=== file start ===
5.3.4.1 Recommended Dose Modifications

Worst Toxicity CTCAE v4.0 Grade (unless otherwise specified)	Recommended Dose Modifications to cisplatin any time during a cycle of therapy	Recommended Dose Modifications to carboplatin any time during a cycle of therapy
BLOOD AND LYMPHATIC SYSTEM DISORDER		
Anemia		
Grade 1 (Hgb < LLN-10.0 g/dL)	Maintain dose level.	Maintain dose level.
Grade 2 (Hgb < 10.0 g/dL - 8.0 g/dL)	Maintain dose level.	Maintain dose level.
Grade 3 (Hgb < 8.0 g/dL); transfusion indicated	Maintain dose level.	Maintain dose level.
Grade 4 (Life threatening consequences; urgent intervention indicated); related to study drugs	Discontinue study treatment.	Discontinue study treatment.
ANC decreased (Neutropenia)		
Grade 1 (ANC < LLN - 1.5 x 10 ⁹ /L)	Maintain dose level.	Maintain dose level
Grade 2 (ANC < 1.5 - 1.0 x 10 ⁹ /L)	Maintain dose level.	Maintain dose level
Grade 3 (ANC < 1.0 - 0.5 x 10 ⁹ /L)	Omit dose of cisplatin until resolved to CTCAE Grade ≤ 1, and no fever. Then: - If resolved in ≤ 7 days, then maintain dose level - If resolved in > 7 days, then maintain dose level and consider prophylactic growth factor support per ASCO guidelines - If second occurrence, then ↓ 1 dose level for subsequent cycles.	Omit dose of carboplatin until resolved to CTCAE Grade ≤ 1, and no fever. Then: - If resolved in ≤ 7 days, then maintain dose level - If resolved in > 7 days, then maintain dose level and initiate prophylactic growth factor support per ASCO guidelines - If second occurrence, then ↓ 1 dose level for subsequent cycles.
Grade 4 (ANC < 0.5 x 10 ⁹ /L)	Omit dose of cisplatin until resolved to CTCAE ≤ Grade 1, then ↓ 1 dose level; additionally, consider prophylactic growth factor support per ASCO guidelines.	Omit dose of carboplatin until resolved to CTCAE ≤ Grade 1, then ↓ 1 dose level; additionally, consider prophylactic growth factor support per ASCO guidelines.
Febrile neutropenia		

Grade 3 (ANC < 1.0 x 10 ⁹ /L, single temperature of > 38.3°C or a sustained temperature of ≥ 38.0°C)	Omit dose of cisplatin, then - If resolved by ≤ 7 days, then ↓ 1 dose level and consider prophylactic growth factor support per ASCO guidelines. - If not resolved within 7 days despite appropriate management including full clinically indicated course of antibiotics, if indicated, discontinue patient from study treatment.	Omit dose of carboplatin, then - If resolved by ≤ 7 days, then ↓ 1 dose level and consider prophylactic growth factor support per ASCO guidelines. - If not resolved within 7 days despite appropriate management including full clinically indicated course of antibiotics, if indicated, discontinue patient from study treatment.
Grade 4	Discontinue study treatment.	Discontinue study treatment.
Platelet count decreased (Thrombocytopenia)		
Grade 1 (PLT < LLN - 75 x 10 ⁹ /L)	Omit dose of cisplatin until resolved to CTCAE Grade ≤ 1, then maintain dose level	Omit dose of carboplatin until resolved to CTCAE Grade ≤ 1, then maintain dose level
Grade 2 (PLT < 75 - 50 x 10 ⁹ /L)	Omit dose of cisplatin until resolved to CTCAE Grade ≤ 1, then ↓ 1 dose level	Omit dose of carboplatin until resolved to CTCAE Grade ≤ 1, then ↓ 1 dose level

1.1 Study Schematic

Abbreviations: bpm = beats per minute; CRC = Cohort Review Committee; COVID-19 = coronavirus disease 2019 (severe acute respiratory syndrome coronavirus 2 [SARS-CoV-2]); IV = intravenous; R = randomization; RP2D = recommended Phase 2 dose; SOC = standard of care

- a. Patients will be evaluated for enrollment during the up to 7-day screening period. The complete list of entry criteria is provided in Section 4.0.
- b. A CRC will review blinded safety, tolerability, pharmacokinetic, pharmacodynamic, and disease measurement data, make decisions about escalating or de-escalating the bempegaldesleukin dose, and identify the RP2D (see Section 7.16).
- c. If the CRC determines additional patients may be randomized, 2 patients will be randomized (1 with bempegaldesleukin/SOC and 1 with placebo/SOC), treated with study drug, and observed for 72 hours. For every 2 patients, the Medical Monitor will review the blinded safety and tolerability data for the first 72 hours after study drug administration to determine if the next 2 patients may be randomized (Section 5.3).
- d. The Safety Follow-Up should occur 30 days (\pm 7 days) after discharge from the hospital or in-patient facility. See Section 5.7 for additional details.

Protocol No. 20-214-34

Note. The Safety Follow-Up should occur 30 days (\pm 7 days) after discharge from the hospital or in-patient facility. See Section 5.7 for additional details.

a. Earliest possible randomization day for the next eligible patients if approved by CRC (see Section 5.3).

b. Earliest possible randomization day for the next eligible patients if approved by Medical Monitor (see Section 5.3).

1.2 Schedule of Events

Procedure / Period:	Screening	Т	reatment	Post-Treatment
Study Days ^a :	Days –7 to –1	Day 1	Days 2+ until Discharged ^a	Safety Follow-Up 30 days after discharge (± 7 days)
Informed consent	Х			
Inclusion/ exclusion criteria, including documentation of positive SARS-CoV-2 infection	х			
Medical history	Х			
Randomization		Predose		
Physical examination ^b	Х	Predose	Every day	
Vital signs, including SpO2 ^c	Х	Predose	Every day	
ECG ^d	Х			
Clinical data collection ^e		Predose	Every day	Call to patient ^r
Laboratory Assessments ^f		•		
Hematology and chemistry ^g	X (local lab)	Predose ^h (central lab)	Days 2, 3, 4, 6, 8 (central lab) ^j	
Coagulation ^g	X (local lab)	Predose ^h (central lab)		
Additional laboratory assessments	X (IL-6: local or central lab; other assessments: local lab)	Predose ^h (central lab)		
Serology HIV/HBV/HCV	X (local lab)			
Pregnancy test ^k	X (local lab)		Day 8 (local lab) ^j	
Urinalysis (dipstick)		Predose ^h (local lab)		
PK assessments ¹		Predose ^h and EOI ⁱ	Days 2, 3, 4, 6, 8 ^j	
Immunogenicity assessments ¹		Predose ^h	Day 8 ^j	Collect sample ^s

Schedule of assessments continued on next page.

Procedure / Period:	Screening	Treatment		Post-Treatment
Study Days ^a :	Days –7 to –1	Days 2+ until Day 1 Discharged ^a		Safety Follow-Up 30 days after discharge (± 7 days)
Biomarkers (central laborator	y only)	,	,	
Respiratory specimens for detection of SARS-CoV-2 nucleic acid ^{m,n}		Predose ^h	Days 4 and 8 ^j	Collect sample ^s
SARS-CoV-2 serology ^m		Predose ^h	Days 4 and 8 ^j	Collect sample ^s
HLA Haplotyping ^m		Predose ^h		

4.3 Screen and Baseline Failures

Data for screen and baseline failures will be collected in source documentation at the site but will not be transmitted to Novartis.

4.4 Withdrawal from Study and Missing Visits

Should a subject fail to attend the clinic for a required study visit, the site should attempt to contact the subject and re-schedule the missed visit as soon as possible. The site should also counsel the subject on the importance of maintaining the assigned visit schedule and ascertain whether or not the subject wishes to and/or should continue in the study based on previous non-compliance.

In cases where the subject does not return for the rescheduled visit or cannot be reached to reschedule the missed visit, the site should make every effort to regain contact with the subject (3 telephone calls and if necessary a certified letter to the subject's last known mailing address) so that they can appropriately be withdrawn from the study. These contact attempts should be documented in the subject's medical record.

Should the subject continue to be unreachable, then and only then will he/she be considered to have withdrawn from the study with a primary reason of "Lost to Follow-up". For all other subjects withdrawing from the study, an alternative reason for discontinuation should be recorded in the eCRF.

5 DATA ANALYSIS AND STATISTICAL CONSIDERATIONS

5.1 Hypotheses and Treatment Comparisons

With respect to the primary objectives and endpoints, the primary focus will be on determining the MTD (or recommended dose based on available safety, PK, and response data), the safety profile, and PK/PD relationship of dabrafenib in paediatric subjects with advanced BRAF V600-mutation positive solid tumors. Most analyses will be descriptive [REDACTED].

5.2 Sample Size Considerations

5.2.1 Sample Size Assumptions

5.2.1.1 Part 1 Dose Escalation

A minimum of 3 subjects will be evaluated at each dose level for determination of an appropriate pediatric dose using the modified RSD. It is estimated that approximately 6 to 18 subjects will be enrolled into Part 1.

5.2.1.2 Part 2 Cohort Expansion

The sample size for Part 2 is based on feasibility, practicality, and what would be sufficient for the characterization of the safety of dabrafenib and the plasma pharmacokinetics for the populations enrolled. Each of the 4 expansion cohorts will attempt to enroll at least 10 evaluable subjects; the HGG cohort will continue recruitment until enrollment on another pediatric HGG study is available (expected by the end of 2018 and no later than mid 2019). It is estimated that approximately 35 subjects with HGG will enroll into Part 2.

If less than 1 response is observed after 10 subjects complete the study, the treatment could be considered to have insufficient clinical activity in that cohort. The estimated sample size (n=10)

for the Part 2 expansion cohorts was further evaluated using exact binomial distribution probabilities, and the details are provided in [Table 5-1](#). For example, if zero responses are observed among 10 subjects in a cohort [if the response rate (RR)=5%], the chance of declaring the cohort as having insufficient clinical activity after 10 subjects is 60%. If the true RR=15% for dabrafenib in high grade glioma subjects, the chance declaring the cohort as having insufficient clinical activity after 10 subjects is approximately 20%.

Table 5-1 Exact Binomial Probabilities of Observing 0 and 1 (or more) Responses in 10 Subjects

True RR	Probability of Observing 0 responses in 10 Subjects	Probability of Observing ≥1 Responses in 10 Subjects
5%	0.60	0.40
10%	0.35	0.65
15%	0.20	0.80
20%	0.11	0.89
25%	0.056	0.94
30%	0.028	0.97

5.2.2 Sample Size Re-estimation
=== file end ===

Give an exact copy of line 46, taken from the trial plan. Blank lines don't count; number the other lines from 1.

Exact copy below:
Pregnancy test ^k	X (local lab)		Day 8 (local lab) ^j	